Lake Limestone, located on the upper Navasota River in Limestone, Robertson and Leon Counties, is a water supply reservoir built by the Brazos River Authority in 1978. The project was authorized through a permit issued by the State of Texas in 1974.
Construction of the reservoir was made possible through the sale of water to Texas Electric Utilities for "cooling water" to be used by their lignite-burning electric plants in the area.
Water from the lake is supplied for similar use at a NRG steam-electric plant just east of the lake and a Texas Municipal Power Agency power plant located near the Navasota River 50 miles downstream.
When full, the lake covers a surface area of 12,680 acres and holds back 225,440 acre feet or 73.5 billion gallons of water.
I include the above information so you can understand a little bit about my family's farm. You see the long skinny arm at the north end of the lake? That goes right across the middle of the farm. And while my family has owned the land for generations, and was understandably opposed to the creation of the lake, (since we now have to travel over 15 miles to reach our land on the other side) we have grown to appreciate its' beauty and enjoy the opportunities it affords.
Problem is, when there is a drought and you're missing millions of gallons of the water that typically make the lake a beautiful place, you sometimes have this...
That's The Chief and Weegie checking things out when we arrived there Friday afternoon. Not only does a lack of water make things look sad and dismal, but it also creates all kind of issues for landowners. Especially for those who run cattle on their land.
If you look closely, you can see a fence that ends at the stump that is directly in the center of the photo. Typically, that stump is well out in the lake, therefore, the cattle can't get around it and onto the neighboring land. The receding water, though, exposes more and more land until eventually the cattle can just walk around the end of the fence and wander pell-mell , willy-nilly all over the county.
Which, as you can guess, we really like to avoid.
So it was just shortly after I baked and we enjoyed some lovely from scratch Blueberry Muffins on Saturday Morning,
that The Chief announced that we needed to go extend the fence.
He likes to announce things like that.
And while I really didn't have any other plans for the morning (at least none that didn't include more Blueberry Muffins and The Food Network) I wasn't necessarily prepared to go out in the cold and fix fence.
And when I use the words 'I' and 'fix fence' in the same sentence I feel like I'm being just a tad deceptive. I'm pretty much the pack mule. The 'Carrier of the Fencing Repair Supplies' or you could also probably call me 'The Chief's fetch girl'.
Let's Git 'er Done.
The tricky part of fence repair is usually not the actual repair,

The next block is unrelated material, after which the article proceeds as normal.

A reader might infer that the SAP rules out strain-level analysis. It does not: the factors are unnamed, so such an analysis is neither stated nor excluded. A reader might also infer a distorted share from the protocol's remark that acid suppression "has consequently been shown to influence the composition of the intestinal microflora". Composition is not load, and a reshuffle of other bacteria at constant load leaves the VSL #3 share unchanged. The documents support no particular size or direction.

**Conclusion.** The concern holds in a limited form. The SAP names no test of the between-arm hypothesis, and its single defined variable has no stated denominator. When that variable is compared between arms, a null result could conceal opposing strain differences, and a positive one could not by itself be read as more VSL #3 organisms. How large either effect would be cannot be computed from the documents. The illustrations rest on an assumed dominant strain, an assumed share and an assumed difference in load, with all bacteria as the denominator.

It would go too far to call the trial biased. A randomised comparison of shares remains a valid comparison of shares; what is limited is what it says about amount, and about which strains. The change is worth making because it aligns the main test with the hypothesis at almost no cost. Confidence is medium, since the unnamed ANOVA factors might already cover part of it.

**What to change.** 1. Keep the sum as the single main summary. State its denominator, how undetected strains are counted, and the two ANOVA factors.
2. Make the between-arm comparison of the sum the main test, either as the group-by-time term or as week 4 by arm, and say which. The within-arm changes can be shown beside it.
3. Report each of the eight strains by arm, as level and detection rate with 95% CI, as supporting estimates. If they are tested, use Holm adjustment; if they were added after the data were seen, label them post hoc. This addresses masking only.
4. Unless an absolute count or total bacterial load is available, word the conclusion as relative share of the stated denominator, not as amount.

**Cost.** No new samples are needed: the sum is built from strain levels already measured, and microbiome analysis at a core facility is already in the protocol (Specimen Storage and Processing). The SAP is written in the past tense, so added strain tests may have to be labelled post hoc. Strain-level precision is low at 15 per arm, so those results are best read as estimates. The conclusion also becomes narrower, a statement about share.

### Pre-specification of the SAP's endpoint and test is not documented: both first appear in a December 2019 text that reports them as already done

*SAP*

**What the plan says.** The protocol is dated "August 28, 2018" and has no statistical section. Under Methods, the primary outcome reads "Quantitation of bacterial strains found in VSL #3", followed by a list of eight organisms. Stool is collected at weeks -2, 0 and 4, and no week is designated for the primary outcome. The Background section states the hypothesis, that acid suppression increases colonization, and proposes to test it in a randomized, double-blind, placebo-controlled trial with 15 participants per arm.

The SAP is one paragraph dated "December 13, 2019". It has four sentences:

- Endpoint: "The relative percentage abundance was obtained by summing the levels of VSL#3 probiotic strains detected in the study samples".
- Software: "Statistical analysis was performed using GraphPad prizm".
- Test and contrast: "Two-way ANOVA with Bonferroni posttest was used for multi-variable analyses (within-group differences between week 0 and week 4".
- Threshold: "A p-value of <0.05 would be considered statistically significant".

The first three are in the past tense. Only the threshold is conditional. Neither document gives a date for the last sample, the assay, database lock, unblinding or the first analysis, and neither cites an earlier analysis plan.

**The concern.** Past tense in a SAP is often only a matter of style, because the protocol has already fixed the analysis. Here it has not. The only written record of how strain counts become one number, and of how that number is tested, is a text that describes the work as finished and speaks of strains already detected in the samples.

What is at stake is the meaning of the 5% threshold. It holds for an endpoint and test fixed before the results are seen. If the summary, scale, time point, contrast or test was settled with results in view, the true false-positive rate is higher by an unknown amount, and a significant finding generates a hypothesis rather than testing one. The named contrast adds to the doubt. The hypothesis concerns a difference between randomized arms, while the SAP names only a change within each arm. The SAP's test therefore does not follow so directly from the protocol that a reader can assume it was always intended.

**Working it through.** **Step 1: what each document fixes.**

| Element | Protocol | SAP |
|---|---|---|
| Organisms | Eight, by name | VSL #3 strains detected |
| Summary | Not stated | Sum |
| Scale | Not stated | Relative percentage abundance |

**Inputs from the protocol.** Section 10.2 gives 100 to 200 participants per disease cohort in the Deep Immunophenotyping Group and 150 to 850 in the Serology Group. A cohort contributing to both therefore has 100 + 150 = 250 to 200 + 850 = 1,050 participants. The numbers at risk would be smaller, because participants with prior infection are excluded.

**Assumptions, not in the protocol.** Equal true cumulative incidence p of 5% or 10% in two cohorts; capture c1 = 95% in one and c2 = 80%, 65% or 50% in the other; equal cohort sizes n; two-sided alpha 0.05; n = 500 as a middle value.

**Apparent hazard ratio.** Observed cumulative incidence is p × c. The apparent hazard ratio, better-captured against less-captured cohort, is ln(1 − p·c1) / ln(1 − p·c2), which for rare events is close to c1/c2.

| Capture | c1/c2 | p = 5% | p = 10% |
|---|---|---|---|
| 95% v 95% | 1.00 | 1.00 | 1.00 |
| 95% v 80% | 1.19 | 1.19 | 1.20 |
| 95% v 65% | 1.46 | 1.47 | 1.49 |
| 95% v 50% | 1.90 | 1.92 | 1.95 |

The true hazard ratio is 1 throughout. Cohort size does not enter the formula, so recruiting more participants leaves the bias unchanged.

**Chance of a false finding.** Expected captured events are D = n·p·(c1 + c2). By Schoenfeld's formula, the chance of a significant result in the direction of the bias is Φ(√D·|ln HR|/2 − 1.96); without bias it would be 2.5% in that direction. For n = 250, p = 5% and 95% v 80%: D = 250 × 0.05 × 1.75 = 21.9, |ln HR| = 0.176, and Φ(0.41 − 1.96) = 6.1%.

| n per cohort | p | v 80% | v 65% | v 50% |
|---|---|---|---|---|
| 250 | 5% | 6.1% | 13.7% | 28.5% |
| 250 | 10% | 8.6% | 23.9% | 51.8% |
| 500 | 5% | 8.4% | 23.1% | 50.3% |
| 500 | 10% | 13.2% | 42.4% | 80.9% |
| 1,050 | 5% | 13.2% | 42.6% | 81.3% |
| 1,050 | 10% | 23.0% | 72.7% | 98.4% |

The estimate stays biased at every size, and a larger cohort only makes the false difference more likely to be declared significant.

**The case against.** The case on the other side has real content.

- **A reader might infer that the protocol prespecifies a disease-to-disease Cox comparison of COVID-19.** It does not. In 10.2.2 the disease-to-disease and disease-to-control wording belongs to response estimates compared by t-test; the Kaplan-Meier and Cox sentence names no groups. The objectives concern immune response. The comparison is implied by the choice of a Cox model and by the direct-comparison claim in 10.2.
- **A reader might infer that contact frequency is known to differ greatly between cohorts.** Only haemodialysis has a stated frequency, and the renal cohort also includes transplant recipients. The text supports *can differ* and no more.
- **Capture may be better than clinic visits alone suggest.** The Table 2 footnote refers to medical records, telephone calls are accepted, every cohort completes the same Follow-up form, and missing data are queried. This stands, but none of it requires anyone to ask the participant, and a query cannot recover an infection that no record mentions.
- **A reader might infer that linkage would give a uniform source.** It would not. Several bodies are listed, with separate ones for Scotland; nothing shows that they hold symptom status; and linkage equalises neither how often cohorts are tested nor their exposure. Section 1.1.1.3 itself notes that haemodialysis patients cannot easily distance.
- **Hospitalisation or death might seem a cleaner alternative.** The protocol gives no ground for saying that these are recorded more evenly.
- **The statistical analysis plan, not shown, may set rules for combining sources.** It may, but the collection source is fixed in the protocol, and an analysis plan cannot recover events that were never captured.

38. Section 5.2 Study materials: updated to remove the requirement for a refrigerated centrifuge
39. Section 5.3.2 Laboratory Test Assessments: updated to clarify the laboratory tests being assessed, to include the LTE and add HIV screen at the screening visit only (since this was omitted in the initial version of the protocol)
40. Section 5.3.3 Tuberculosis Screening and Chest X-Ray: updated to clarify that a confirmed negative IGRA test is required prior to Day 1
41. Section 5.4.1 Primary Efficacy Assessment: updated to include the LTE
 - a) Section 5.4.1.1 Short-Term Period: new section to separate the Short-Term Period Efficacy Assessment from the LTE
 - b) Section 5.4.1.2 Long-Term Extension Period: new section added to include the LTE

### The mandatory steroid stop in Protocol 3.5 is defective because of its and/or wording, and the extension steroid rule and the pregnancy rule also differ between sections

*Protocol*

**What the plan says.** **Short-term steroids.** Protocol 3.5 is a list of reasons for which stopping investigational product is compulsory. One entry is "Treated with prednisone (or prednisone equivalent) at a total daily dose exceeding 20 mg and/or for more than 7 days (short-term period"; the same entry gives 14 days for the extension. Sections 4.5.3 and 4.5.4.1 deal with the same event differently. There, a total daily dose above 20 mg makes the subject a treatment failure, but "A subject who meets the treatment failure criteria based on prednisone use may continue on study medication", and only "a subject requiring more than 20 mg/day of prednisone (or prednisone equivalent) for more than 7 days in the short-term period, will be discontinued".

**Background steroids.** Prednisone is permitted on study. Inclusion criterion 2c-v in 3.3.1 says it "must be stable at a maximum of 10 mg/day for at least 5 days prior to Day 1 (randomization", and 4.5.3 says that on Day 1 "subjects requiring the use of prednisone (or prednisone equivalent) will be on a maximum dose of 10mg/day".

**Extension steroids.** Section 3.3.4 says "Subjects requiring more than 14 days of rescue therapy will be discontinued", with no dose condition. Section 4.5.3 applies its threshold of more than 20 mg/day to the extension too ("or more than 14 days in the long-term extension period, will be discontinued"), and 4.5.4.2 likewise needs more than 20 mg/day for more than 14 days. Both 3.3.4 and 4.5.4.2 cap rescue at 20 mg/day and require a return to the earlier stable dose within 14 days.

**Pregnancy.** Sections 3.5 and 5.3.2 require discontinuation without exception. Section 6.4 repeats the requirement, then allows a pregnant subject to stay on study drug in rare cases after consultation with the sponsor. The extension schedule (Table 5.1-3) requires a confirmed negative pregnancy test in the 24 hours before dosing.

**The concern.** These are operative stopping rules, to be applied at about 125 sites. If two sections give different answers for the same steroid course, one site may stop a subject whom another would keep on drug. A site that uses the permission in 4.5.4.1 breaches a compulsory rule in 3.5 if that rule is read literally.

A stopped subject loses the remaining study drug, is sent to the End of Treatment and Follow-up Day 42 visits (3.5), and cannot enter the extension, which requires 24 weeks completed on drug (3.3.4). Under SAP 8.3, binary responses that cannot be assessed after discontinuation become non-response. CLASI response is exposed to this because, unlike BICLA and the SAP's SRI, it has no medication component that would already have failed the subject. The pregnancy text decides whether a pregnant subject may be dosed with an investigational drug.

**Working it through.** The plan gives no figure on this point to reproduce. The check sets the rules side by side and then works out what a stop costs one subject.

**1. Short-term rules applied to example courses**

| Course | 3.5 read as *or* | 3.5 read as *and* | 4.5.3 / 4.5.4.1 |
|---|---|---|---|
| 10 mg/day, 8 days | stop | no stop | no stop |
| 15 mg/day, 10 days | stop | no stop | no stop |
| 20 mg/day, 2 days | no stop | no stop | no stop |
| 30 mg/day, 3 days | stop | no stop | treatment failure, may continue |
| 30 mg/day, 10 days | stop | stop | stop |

1. getting the equipment to the site, and
2. the devil's barbed wire.
We drove the Mule with all of the supplies as close as we could get, but still had to manuever through this.
And while I really wanted to document with photographs the whole process of getting the stuff through this sticky thicket, The Chief politely suggested that I put the camera away and HELP.
Eventually we got everything where it needed to be. The Chief put on his waders to slog out into the mud to check out what he could 'tie' the extension of the fence onto.
For those of you not acquainted with "quicksand" I suggest you talk to Weegie...
The Weege is usually reluctant to let The Chief get even three or four feet away from him at the farm. He's afraid The Chief will hop in The Mule or into the tractor and he'll miss a ride.
But even The Weege had to turn back when his legs disappeared and he bottomed out not far away from where I was stationed with the supplies.
One of The Chief's most useful tools for fencing is the gold apparatus above. It's a splicer. You can use it to repair a spot in the fence that is broken, and he also uses a stretcher or "come along" to pull the wire taut. The barbed wire we used this time was a particularly heavy gauge (which means it's thick and heavy duty) and very difficult to handle.
But no matter what type of wire you use, the water will eventually corrode and rust it,
and it will be in need of repair or replacement AGAIN.
And while The Chief quickly and efficiently got the job done,
I took a few more pictures...
And spent quite a bit of time reassuring Weegie that the gunshots from the duck hunters on the opposite shore were not directed toward him.
He WAS NOT easily convinced.
Hope you enjoyed a little Farm Work!
Did you have an equally fun weekend?
P.S. I should add that the rains came (finally) Saturday night, and by the time we left to come home the area had received 2 1/2 blessed inches of rain!